Saturday, April 22, 2017

Weatherly 620B, N2035J, Burkett Aviation: Accident occurred November 12, 2016 in Coleman County, Texas

The National Transportation Safety Board did not travel to the scene of this accident. 

Additional Participating Entity:
Federal Aviation Administration / Flight Standards District Office; Lubbock, Texas

Aviation Accident Final Report - National Transportation Safety Board: https://app.ntsb.gov/pdf

Investigation Docket - National Transportation Safety Board: https://dms.ntsb.gov/pubdms

Aviation Accident Data Summary - National Transportation Safety Board: https://app.ntsb.gov/pdf

Burkett Aerial Spraying: http://registry.faa.gov/N2035J

NTSB Identification: CEN17LA038
14 CFR Part 137: Agricultural
Accident occurred Saturday, November 12, 2016 in Coleman, TX
Probable Cause Approval Date: 06/20/2017
Aircraft: WEATHERLY AVIATION CO INC 620B, registration: N2035J
Injuries: 1 Uninjured.

NTSB investigators may not have traveled in support of this investigation and used data provided by various sources to prepare this aircraft accident report.

The commercial pilot was practicing agricultural application operations on his first flight in the accident airplane. While climbing after completing a spray pass, the airplane experienced a total loss of engine power and the pilot made a forced landing during which the airplane nosed over. Examination of the airplane revealed that the right fuel tank was intact and void of fuel, while the left tank was breached, with fuel leaking from the tank. The fuel selector was in the right tank position. No engine anomalies were observed. The pilot had been advised by the owner to switch fuel tanks after flying about 40 minutes, but failed to do so. His advice was based on the engine's typical fuel burn of about 33 gallons per hour and fuel tank capacity of 35 gallons per wing tank. The owner estimated the airplane was airborne for about one hour before the accident occurred. Given the airplane’s time in flight and the lack of fuel found in the right wing tank after the accident, it is likely that the loss of engine power was the result of fuel starvation.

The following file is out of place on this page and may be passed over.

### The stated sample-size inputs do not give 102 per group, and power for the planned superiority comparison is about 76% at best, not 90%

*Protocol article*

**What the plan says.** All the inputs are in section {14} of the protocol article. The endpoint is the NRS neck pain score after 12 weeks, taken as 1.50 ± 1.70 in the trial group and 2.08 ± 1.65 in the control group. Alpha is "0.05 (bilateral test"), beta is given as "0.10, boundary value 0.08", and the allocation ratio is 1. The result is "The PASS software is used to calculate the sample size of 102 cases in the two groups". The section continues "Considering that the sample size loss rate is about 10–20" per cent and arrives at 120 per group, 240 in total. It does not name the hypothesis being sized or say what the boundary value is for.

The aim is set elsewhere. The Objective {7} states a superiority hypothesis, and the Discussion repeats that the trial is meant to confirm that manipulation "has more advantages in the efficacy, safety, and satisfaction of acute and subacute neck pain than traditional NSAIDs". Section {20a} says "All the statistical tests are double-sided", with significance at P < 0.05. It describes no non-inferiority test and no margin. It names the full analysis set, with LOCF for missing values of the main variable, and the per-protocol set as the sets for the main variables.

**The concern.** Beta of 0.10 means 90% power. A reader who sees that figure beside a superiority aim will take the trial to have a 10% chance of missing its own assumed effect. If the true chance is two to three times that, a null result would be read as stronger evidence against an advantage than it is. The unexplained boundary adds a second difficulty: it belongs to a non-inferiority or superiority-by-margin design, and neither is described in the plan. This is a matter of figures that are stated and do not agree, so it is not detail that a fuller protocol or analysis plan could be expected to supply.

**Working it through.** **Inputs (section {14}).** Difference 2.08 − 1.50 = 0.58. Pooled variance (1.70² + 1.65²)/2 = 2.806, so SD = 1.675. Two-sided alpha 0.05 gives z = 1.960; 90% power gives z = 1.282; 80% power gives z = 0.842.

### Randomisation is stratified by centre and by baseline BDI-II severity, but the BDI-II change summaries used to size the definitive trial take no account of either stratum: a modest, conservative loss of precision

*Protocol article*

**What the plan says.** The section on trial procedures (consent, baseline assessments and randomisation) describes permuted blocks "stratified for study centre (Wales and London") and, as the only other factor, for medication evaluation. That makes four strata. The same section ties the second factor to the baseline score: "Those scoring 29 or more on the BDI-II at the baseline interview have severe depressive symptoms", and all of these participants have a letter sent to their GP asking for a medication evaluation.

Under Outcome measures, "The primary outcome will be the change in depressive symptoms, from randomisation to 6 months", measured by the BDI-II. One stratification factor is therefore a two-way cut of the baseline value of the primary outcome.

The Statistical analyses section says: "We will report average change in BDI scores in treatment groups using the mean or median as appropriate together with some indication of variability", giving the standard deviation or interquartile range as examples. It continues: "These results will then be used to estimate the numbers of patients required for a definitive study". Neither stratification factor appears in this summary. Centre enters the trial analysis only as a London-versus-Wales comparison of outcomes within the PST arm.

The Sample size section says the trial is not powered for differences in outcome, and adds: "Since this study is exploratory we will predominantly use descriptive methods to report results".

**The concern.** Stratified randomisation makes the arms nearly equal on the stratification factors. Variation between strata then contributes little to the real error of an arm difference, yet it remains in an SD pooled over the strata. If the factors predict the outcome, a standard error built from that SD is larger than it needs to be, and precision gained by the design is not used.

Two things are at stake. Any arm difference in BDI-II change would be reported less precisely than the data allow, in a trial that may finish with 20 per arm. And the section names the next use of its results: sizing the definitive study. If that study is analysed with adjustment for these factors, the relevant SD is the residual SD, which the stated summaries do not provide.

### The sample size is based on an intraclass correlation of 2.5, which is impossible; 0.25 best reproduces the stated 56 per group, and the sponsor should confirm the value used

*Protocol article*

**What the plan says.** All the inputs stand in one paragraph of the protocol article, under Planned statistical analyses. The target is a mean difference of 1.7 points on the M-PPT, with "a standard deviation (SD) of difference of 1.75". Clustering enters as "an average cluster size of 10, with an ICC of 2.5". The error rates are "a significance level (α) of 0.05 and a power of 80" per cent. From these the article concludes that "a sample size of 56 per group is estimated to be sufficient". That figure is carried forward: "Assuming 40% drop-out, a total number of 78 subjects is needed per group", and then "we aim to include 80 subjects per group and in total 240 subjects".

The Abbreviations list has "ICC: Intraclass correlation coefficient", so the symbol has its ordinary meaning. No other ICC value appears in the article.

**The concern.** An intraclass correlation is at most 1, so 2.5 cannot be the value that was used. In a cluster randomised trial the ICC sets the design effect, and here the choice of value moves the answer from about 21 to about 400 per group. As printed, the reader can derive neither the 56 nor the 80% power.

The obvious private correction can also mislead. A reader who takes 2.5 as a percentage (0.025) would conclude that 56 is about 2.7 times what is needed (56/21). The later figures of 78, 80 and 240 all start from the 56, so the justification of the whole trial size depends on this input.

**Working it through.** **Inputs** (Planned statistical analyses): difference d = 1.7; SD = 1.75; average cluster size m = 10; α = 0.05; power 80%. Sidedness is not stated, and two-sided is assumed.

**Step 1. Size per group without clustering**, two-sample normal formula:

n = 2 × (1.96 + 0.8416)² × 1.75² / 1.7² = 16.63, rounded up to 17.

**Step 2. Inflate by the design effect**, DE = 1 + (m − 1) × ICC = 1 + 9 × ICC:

The National Transportation Safety Board determines the probable cause(s) of this accident as follows:
The pilot’s inadequate fuel management, which resulted in a total loss of engine power due to fuel starvation. 

On November 12, 2016, about 1300 central standard time, a Weatherly Aviation Company 620B airplane, N2035J, was substantially damaged during a forced landing near Coleman, Texas. The pilot was not injured. The airplane was registered to and operated by Burkett Aviation under the provisions of 14 Code of Federal Regulations Part 137 as an aerial spraying practice flight. Day visual meteorological conditions prevailed for the flight, with no flight plan filed. The local flight departed a private strip about 1200.